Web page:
Two months ago, the M2Q Agile team found itself in a situation where most of the automated tests were put on hold because they were taking too much time to execute. However, these were necessary to be performed with each build.
After a very intensive retrospective, we decided to devote a short sprint to speeding up our tests, because the faster the tests are, the more often they will be run.
The tests that are not performed do not catch problems, and the less often they are performed, the more confusing it is to understand what is wrong. Fast tests are often run, and that helps us work in smaller, safer steps.
The first thing we did was take a look at what the tests actually do. A good rule of thumb is that each test should do exactly one thing unless otherwise justified. This atomic nature is key to creating unit tests, but it is equally important for integration or end-to-end testing. It is common for lower-performance tests to be overloaded because too many things are running simultaneously. By reducing the number of steps, which each test must perform, the total time for each test decreases. You may find that running multiple tests with one goal is faster than running one overloaded test.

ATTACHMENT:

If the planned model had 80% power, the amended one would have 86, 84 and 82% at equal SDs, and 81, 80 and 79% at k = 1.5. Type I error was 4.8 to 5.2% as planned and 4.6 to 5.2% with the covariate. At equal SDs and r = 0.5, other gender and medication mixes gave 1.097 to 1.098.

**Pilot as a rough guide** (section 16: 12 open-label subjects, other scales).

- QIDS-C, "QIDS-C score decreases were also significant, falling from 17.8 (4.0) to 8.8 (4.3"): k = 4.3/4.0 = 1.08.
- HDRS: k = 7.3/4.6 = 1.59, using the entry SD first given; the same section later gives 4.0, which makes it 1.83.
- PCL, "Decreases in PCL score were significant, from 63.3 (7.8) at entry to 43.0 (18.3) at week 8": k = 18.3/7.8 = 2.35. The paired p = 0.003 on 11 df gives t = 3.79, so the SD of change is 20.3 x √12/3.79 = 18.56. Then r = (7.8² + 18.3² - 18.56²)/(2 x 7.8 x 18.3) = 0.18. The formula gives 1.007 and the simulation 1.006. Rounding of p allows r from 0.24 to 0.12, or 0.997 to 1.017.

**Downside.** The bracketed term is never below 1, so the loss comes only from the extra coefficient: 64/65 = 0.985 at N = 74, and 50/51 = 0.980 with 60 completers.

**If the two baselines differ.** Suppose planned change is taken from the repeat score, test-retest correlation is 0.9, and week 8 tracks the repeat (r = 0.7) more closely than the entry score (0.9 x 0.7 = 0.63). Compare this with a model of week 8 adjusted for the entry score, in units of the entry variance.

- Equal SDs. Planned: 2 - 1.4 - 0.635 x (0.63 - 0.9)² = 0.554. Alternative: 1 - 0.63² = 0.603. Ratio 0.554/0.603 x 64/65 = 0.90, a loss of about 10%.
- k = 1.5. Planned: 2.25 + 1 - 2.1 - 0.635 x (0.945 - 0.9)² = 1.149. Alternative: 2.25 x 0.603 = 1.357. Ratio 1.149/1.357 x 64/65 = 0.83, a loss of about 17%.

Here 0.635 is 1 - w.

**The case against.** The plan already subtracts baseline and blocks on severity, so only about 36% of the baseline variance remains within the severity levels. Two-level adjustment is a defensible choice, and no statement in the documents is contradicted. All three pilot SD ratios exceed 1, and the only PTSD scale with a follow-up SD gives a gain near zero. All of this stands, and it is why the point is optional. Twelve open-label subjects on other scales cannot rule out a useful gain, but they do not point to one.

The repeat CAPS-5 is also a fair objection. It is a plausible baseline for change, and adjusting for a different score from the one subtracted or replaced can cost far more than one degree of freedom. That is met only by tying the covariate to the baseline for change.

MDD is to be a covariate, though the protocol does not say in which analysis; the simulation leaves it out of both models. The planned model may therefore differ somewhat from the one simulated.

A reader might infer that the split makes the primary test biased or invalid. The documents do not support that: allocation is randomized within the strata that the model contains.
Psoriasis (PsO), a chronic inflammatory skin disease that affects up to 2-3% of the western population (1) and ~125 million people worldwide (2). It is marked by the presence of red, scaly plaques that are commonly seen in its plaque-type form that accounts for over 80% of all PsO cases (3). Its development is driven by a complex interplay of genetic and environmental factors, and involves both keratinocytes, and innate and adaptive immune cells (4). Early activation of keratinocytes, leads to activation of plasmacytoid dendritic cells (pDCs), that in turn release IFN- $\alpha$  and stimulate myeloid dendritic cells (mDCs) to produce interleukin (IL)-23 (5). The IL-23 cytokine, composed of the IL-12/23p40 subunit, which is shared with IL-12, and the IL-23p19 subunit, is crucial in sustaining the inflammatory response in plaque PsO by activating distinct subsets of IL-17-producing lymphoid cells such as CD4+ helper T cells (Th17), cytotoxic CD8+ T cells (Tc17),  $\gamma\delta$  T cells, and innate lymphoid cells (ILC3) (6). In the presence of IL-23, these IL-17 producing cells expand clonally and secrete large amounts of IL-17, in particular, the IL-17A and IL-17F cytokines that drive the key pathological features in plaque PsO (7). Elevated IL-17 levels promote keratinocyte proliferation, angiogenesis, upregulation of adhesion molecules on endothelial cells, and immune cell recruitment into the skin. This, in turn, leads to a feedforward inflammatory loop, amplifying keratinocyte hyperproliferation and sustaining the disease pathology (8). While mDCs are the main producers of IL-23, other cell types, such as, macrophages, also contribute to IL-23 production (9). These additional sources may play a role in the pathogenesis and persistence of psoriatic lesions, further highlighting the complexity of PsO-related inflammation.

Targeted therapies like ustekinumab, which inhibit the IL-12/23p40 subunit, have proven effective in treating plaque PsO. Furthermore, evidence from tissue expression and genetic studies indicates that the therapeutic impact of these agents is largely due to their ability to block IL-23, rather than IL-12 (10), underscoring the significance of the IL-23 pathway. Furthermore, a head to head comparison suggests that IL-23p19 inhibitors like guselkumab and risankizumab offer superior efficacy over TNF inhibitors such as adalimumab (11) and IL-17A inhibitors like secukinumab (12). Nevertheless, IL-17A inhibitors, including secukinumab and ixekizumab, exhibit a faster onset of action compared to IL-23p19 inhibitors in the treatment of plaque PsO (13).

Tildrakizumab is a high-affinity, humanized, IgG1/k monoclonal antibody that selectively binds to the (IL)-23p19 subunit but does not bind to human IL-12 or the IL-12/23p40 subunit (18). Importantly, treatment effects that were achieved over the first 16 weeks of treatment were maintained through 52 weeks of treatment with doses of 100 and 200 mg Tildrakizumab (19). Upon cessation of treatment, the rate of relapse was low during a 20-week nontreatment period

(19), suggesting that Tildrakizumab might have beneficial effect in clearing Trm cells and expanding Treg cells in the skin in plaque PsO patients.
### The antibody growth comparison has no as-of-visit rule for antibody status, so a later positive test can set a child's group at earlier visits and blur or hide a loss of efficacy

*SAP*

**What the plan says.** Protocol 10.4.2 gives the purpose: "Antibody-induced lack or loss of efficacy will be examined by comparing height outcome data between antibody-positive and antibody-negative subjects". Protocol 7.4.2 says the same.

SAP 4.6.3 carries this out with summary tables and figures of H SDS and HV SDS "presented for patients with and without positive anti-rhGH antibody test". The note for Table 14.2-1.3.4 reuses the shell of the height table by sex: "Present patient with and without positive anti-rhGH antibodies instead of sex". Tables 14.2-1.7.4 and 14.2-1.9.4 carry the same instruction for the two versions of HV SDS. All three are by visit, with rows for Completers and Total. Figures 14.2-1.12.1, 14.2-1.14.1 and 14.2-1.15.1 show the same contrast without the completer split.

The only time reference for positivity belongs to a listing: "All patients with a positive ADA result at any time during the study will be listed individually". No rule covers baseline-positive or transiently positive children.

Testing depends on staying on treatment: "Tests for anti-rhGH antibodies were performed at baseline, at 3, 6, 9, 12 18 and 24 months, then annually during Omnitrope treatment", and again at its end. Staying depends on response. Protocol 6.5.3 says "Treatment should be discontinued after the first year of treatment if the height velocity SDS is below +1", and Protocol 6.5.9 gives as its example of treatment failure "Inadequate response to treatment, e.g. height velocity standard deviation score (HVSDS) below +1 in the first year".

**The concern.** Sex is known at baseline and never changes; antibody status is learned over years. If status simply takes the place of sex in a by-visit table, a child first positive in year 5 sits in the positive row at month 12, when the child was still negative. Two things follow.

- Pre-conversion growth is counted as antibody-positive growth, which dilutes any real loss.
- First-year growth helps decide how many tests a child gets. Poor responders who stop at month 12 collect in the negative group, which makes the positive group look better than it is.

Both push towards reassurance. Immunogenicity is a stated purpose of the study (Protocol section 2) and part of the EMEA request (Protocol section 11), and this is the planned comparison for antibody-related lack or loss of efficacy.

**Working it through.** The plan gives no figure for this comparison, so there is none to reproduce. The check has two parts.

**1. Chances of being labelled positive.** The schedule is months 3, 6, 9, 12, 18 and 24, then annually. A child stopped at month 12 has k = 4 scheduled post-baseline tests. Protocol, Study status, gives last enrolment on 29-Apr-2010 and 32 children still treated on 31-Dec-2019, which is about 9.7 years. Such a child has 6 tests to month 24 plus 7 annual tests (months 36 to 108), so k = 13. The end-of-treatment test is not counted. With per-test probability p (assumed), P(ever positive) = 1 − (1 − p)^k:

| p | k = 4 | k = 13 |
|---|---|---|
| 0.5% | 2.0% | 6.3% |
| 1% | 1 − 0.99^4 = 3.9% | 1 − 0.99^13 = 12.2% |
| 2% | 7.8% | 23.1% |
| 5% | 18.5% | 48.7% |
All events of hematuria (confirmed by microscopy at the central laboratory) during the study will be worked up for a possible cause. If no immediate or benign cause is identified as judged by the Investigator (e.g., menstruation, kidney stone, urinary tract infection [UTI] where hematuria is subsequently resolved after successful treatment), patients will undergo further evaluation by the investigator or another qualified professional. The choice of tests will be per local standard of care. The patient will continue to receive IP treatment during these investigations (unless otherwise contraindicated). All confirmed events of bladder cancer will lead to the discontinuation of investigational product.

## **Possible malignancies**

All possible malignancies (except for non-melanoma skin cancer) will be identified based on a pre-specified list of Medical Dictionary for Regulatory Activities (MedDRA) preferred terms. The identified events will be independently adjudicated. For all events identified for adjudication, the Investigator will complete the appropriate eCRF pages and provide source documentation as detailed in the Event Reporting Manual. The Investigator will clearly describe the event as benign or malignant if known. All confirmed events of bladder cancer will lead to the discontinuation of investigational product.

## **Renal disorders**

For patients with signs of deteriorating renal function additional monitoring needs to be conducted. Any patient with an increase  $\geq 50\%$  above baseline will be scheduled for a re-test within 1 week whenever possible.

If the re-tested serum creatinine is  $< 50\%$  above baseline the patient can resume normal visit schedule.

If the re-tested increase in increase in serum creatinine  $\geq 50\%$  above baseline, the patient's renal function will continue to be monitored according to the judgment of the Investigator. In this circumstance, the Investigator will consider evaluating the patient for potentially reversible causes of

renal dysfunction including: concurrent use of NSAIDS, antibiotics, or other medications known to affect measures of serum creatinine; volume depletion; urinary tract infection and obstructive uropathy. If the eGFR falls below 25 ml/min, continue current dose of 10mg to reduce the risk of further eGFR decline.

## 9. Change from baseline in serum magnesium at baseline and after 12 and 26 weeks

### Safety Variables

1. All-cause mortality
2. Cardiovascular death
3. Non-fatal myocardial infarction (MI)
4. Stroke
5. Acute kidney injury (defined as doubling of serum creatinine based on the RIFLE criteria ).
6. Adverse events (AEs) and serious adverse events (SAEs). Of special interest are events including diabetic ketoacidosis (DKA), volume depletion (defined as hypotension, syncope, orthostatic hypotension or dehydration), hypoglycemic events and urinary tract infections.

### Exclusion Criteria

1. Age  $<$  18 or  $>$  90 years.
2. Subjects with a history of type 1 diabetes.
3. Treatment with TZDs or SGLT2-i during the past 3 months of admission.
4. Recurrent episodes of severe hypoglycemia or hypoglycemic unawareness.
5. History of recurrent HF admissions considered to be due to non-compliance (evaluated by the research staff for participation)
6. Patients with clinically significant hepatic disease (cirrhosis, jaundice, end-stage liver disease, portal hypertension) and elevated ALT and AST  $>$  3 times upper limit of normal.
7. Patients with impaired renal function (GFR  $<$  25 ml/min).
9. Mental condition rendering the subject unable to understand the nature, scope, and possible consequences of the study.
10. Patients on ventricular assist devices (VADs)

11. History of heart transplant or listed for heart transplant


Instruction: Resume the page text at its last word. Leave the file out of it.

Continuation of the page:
Once we identified less-performing tests and there was no obvious bottleneck, we ran the test with a monitoring tool to see why that test took so long to execute. With that information, we were able to identify bottlenecks and consider solutions to increase performance.
This is how you can reduce the Time To Market:
After reviewing and implementing the above tips, our tests were no longer a bottleneck to the project. We could go back to testing faster.
But as a fellow tester once said, being the bottleneck is not necessarily a bad thing. E.g.. : Security is always a bottleneck at airports. Sometimes you have to queue for a long time to get past the security checkpoint. But there is no one speaking out to say “Let’s do away with security because I want to save 15 minutes”?
People who judge the speed of testing may not have thought about the value of the process. Testing is like insurance, in the sense that you don’t take insurance because you hope to make a profit. You take out insurance as protection against loss. Testing has a price in return for that investment and time.
We get a chance to discover important and elusive problems, and therein lies the value of testing.